Jeanne M. Leiby was an editor beyond editors. The first woman to head The Southern Review, she had enough heart and toughness to take on that task. When I first began submitting stories to literary reviews, I knew that, for The Southern Review, I'd have to wait for just the right story, one secure in setting, with characters balanced between rocks and hard places, with language surprising and new. And eventually I did send a story, which came back to me, and which some day I’ll return to and send again, once it’s earned the chance. Sadly, very sadly, Jeanne Leiby won’t be there to read it. Still, I look to her for guidance, and though she is gone, I find just that in her words—the words and lines and passages of her stories.
The stories in her collection, Downriver, are reflective, ribboning prisms of light, mirrored in the dusty windows of houses in Riverview and Wyandotte, under the smokestacks of the BASF plant. Downriver Detroit is the landscape by which her characters find a way, where they wrestle with each other—from the father who thinks he has broken his daughter to the boy who loses an arm, from the woman who craves human contact which is rough and raw to the eight-year-old girl who wants to slip inside the fearlessness of a mistrusted teenager. Place is not kind here: it is rocky, hard, and angled with decisions that hurt. Out of the harshness of place, however, arises a caring, beholden handling of characters. Just there is a man who treasures his children, but has no idea how to approach them. And there, on another side of town, is a girl too young to know lust, but recognizes in herself the same kind of hunger for risk and danger that older, unloved girls invite. Even their names unveil the possibility and the peril inherent in this place—names like Anna and Ingo, Joseph, Al Rosa, Benny and Trini, Nyla and Petie. These characters are so real that it seems as though we know them, we understand them, until we are them, the taste of the river in our mouths.
The language here twists in evocative, unusual ways, the kind that trace ideas and images back to their origins, that cut though chain link and back yards and lead straight into bedrooms where things are whispered and overheard. There are moments that pull the narrative down and then send it spiraling out, in directions unexpected and upended. These moments arrive without protection, asking to be further exposed, like in Joseph’s wish for a pattern in the bathroom tile work, “something cryptic and Egyptian… something to say, ‘Come rescue us because we are all certainly dying.’”  And farther out, at 3 a.m. from her fourth-floor balcony, Anna measures her desire for punishment in the river’s length and breadth, recalling her father’s “primary rule of the river… Red, right, returning. Remember that. And you’ll never get lost,” [2} and in this way realizes that leaving has always brought her back. And then in the twilight of a side yard, young Petie wants to bathe in the wicked light that Trini throws, wants “to squeeze out all that danger, see it… in a puddle, run through it in [her] father’s work boots, and dance footprints all over the white living-room rug.”  Bare, unburdened language holds these characters and allows them a way to open themselves, which in turn opens up the stories.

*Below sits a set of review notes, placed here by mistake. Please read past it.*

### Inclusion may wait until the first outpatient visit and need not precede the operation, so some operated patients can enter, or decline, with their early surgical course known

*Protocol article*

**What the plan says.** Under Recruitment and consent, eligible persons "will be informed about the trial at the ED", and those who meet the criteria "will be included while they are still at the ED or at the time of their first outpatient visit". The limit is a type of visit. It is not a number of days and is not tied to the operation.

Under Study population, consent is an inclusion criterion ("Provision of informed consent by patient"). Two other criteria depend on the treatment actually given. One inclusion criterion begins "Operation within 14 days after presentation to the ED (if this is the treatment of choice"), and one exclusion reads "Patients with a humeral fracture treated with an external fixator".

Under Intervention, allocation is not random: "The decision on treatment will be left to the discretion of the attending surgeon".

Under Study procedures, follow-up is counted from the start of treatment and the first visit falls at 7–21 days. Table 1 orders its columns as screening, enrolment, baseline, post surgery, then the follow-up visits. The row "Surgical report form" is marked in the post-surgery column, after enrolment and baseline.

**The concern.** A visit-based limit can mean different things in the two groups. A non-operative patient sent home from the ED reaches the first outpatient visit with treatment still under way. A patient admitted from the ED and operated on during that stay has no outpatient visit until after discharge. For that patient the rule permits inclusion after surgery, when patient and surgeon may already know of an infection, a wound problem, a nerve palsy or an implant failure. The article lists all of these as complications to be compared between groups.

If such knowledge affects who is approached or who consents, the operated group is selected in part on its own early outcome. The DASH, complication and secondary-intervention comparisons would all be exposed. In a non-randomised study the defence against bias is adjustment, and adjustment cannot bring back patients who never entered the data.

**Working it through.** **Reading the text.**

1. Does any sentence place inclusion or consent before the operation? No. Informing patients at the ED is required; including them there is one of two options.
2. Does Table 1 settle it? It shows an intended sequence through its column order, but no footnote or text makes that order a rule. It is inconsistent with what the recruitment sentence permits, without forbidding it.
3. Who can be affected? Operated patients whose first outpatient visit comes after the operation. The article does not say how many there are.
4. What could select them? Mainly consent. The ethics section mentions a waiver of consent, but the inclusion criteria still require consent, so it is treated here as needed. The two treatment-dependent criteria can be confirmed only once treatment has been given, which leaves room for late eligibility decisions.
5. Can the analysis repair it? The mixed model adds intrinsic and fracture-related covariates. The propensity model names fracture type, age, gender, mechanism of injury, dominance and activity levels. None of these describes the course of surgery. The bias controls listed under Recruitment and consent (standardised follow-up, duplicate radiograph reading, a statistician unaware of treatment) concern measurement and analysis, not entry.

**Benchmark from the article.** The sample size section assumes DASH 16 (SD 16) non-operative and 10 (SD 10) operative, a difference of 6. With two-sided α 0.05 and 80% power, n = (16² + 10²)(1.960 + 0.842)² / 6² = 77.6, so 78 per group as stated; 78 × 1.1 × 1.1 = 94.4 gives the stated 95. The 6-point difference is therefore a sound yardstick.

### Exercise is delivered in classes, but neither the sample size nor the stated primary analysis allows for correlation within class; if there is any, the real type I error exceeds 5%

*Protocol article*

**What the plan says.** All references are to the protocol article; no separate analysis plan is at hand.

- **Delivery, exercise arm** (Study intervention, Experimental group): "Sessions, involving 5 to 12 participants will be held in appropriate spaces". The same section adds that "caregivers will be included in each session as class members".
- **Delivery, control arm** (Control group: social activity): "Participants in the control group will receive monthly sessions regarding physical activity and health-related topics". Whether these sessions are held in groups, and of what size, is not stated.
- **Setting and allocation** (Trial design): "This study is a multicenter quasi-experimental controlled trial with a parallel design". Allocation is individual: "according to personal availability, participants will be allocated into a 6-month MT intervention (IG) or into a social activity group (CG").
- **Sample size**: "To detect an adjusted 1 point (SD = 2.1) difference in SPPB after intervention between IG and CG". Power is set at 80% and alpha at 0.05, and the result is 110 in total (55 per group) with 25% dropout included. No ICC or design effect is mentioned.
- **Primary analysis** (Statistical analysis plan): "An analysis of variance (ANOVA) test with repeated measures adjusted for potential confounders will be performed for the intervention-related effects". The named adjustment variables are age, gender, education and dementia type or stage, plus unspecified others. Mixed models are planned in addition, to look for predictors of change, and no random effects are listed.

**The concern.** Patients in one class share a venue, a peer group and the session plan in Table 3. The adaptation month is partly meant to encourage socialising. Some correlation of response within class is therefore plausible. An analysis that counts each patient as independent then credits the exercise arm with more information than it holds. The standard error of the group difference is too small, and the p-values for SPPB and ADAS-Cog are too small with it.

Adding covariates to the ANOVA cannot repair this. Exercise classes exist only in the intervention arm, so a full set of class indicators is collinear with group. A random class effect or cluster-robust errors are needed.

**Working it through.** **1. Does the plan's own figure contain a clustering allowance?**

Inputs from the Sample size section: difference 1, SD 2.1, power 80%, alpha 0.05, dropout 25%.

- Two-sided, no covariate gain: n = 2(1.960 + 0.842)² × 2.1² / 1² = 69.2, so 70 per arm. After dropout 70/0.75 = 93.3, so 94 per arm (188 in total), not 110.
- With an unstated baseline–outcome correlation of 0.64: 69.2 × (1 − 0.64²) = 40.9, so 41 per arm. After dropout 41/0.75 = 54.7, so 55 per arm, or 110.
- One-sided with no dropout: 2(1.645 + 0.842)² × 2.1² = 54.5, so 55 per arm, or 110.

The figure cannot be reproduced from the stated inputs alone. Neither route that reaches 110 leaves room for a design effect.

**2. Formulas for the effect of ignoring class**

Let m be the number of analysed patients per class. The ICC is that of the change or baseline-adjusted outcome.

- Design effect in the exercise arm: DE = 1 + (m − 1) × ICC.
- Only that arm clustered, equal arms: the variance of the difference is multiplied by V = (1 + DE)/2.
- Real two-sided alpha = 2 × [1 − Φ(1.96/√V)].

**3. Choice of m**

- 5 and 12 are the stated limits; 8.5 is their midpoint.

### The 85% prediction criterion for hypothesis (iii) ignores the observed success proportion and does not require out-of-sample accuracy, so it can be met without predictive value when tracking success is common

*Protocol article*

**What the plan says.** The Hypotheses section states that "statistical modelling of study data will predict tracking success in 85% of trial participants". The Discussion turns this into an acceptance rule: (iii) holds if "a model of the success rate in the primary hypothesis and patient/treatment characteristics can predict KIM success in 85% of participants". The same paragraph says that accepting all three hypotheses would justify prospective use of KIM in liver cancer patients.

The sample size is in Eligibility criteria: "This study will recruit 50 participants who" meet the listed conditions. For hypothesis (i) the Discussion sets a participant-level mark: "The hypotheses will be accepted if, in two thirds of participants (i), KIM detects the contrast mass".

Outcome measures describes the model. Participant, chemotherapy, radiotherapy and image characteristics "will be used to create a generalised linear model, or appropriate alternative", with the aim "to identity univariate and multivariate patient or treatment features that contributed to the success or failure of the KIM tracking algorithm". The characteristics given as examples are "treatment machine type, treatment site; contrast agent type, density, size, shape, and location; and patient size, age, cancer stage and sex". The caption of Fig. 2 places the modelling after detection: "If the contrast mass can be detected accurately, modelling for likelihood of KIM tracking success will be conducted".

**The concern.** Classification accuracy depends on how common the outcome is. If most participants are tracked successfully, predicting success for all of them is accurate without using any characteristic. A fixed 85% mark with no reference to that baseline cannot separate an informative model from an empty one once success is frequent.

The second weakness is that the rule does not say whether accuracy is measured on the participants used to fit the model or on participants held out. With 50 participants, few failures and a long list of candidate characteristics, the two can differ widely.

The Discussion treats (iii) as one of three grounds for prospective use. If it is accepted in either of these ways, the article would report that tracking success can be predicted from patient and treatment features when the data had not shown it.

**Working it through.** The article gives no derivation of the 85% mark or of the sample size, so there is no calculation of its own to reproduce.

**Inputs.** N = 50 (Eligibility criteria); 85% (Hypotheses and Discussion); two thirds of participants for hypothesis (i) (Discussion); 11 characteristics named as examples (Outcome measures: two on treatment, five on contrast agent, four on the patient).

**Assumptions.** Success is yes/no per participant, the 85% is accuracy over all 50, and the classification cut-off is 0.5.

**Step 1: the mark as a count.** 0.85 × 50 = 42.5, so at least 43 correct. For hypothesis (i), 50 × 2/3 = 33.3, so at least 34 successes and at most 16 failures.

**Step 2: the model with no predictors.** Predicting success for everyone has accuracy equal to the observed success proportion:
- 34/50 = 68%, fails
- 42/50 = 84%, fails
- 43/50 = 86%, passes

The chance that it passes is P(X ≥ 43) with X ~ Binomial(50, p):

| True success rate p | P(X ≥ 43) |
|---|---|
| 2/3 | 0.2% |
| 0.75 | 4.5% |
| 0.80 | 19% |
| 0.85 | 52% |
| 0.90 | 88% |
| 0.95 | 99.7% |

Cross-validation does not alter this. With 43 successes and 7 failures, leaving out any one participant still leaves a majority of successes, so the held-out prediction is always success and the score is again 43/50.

Downriver is a gift from which to remember Jeanne. Though she can’t give us more words, what she has given is immeasurable. There is grit and rocky ground and disquiet in her writing that reveals so much about the writer, so much about her imagined world, its shadow far greater than even those of the BASF smokestacks. Her stories and characters keep her memory alive, and grant us a place to return, a place to come “back, and back, and back.” 
 “A Place Alone,” 17.
 “Vinegar Tasting,” 30.
 “Nike Site,” 40.
 “Nike Site,” 40.